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Study Suggests Non-Competes Inhibit Employee Creativity & Performance


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1/1/2016
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A recent article in the Harvard Business Review suggests, based on an informal study, that employees bound by a noncompete will underperform at work.

As with most things, there are a number of different ways to approach this study and its conclusions, particularly from the vantage point of an employer.

First, and at the risk of stating the obvious, the authors confuse association with causation. The study is lacking the most basic elements needed for a truly viable scientific study, such as control groups and an accounting for other confounding or complicating factors.

In other words, just because some employees who have a noncompete clause don't perform as well as other employees who don't have such a restriction doesn't necessarily mean that the non-compete is THE reason for their discrepancy in performance.

Second, at least in my view, the entire premise for the manner in which the study was conducted is inherently flawed; offering unvetted people money to perform some tasks is not nearly the same as people in the context of a regular, established job that they rely upon to feed their families.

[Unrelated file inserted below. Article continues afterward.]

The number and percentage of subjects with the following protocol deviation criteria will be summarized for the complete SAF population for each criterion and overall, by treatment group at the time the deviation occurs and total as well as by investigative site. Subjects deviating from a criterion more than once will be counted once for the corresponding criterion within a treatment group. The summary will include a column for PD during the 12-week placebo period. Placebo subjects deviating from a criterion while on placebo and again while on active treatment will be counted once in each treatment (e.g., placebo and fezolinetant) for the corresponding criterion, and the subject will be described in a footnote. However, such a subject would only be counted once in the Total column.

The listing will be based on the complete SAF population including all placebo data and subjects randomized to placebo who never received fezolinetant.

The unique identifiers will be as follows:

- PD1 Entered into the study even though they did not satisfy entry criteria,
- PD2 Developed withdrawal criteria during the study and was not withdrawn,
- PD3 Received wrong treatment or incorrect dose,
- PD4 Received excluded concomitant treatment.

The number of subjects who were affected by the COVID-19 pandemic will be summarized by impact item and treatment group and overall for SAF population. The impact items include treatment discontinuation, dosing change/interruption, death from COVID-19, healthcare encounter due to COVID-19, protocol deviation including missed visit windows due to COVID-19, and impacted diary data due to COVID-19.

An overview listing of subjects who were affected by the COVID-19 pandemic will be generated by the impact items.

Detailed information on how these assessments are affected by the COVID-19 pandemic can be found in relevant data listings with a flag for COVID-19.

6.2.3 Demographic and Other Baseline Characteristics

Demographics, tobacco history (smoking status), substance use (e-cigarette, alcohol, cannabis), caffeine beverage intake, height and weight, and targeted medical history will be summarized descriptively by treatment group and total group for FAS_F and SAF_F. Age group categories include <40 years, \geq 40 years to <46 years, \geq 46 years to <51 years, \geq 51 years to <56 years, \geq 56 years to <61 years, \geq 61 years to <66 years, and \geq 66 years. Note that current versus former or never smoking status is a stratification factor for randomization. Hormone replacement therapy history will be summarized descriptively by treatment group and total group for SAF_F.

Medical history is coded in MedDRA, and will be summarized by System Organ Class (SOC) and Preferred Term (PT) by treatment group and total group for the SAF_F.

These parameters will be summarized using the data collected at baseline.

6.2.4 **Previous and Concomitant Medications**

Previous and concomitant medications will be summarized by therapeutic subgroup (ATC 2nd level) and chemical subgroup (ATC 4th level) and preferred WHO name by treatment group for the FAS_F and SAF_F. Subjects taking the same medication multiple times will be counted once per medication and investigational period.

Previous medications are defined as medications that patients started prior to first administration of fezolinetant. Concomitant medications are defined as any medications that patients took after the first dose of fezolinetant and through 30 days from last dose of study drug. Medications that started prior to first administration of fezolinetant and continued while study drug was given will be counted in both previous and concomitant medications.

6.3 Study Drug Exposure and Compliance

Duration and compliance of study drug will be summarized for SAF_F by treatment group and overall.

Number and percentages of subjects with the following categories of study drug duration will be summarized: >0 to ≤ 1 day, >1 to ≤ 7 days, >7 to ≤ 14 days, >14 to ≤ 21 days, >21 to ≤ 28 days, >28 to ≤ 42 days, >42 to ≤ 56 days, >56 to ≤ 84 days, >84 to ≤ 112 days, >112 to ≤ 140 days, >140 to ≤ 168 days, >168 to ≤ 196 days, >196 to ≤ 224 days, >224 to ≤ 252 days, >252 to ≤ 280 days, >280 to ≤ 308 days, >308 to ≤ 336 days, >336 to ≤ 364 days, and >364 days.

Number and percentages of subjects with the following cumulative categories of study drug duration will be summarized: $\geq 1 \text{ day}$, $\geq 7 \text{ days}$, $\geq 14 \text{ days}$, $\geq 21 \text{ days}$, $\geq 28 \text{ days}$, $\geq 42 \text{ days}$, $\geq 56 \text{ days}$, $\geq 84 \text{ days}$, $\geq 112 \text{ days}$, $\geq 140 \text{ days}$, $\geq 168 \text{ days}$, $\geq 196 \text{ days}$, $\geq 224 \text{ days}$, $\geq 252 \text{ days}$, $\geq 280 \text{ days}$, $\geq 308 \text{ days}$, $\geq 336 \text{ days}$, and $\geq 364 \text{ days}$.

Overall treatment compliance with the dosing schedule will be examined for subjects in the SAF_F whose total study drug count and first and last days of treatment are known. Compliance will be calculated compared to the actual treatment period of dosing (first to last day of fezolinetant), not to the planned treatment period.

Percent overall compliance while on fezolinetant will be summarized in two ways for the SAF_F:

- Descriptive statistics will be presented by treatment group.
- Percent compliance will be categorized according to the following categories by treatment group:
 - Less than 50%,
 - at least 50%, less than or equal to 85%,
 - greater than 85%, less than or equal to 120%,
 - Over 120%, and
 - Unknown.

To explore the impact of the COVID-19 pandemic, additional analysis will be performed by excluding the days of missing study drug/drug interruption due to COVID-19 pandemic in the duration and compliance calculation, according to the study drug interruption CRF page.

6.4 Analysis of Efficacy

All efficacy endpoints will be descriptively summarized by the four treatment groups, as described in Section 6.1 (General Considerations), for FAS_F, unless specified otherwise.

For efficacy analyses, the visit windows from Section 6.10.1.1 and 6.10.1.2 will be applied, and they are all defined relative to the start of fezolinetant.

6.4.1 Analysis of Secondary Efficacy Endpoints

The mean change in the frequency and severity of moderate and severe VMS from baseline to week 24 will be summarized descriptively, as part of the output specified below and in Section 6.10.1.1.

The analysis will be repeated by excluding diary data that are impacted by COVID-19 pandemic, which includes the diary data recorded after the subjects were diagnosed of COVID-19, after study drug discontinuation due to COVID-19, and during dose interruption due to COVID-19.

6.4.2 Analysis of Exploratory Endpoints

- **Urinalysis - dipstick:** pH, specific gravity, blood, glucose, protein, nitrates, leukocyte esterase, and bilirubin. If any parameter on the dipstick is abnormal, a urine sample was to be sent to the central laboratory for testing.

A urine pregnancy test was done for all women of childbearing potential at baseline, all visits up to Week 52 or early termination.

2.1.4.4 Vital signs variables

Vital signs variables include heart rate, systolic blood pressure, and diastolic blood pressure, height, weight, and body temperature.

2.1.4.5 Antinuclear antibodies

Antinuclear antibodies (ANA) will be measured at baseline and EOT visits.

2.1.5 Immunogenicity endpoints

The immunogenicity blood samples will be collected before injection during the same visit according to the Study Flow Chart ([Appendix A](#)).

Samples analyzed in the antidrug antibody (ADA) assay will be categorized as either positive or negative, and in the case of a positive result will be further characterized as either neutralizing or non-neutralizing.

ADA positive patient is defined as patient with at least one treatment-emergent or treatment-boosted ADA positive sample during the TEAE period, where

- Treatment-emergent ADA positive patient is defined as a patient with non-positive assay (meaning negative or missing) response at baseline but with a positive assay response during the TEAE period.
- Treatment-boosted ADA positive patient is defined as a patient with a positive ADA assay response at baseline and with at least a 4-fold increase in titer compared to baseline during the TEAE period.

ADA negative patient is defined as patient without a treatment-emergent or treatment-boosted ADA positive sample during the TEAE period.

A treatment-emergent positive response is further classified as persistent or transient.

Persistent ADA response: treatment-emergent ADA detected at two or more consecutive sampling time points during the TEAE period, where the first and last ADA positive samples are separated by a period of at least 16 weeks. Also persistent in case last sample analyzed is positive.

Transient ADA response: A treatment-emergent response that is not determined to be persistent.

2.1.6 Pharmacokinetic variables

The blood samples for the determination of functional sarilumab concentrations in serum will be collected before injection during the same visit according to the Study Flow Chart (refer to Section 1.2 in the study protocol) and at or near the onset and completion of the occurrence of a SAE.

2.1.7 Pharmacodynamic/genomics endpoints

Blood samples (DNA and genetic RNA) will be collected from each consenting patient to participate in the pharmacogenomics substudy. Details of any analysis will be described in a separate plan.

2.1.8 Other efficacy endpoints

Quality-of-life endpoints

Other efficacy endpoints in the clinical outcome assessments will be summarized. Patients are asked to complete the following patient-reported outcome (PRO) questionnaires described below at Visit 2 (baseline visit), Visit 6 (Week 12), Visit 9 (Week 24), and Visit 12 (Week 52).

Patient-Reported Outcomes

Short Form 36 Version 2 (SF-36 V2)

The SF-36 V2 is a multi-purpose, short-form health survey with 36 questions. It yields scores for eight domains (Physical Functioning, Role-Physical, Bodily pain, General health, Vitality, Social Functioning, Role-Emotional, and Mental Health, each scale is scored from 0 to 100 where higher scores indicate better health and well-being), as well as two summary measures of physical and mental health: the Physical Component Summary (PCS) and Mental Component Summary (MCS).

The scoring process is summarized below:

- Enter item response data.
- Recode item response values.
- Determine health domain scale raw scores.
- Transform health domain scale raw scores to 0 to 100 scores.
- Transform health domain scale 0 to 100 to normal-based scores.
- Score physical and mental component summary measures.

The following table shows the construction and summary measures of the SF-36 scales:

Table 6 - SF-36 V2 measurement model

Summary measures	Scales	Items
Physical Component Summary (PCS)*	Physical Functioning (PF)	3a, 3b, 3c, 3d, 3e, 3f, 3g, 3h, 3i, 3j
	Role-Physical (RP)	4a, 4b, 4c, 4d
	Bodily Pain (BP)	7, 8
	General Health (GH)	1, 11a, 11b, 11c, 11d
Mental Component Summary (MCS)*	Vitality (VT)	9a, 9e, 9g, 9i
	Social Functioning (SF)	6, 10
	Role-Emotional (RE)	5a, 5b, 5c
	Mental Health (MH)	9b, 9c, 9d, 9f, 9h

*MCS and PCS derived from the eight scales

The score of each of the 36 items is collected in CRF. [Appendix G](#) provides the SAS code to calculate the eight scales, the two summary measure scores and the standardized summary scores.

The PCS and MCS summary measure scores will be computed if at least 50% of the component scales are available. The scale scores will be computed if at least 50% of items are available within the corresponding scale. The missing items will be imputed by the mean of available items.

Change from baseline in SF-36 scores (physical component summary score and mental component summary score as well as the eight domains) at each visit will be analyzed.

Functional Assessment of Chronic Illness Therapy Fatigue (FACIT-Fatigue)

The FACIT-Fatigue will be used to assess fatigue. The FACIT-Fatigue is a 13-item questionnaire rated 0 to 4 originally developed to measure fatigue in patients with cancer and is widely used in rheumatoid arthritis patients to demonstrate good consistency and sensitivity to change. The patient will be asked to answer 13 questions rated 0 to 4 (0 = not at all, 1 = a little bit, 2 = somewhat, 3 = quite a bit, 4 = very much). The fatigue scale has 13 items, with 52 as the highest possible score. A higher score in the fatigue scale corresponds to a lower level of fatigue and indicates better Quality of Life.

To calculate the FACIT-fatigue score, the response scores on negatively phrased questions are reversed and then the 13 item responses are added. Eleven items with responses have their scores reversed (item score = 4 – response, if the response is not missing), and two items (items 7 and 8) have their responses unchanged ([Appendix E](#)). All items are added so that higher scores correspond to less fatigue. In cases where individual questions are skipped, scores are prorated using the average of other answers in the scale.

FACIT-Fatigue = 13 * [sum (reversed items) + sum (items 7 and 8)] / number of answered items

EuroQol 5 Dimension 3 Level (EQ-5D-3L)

Third, there is no indication as to what kind of cross-section (if any) these "employees" were culled from; for all we know, they could have all come from one city, age group and particular field of work. Naturally, if that were true (and I hope it's not), it would seriously undercut the credibility of the authors' conclusions.

That said, I still think there is a valuable nugget for the employer to consider: is it possible that binding a prospective or current employee to a non-compete will hinder their job performance? If so, is the trade-off still worth it?



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